Populism in Morocco is a strong word, difficult to define, precisely because it takes so many forms in the speeches and policy announcements, all across the political spectrum. The common denominator remains the claim a populist leader makes, namely the ongoing struggle between the ‘people’ and the ‘elite’ needs strong leadership, and they (usually a he) can deliver against the effete elite: depending on the politician’s favourite target, it ranges from French-speaking high officials and upper classes (a fifth column of sorts), secularists,  to big business, and finally, the Makhzen almighty.

Some ‘populists’: H. Chabat, D. Lachgar, A.Khairat, A.Bouanou, A.Aftati, I. Omari, A. Benkirane. (clockwise) El Omari is the only non-parliamentary leader in the picture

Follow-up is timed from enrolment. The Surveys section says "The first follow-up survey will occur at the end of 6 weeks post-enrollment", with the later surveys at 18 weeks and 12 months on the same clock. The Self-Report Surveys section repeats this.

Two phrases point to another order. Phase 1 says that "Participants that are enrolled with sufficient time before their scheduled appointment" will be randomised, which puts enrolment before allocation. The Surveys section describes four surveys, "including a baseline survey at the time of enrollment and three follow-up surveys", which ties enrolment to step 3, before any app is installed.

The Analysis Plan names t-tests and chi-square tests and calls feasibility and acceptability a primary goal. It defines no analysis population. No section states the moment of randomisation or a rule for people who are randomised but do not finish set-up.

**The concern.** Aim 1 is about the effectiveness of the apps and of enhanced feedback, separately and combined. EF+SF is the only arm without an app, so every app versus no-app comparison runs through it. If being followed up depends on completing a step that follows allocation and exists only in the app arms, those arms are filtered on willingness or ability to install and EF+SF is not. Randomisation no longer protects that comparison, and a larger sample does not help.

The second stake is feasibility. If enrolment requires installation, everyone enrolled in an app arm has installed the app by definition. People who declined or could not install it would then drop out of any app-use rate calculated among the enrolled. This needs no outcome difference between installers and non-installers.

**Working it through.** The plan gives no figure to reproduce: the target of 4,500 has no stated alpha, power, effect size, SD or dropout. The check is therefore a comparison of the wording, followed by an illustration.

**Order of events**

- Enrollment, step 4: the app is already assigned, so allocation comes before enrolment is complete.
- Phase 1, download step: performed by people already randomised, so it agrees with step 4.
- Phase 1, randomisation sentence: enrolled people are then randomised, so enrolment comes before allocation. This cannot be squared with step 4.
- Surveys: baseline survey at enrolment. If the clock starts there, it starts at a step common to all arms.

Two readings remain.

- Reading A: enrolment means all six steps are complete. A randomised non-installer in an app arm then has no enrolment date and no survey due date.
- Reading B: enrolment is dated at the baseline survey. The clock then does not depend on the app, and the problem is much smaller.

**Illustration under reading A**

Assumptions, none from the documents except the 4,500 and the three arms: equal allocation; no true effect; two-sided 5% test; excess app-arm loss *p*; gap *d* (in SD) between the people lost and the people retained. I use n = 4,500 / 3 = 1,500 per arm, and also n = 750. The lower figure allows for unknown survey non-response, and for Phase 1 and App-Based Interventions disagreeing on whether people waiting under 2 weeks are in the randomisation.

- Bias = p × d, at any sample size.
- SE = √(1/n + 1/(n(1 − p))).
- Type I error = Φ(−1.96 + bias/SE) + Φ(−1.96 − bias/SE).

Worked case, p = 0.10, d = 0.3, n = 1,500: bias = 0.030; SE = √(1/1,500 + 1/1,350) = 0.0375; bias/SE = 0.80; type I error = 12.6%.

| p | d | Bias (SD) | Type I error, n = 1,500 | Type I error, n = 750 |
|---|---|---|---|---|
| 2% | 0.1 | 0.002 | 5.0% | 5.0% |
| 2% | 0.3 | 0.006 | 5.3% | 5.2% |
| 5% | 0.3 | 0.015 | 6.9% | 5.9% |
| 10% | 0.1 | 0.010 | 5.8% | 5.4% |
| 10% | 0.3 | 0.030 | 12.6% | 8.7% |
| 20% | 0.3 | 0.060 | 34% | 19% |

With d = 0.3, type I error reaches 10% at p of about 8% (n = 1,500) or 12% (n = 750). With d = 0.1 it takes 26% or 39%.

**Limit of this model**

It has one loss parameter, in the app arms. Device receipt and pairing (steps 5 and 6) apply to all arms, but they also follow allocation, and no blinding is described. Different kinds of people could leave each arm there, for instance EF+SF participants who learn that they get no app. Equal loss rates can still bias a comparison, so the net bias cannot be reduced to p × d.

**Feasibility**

As far as the content of this post goes, these differences are of no particular importance: while it is generally quite important to define the sort of populism one talks about, it seems there is good evidence to support the claim that a standardized narrative can be fitted in the Moroccan political discourse, to state that populism among our politicians is driven by three main components: Ideology, Union ties and Parliamentary leadership. These figures are the results of computations (mainly probit estimates) computed over 599 representatives elected between 2007 and 2011 on local ballots over 92 districts.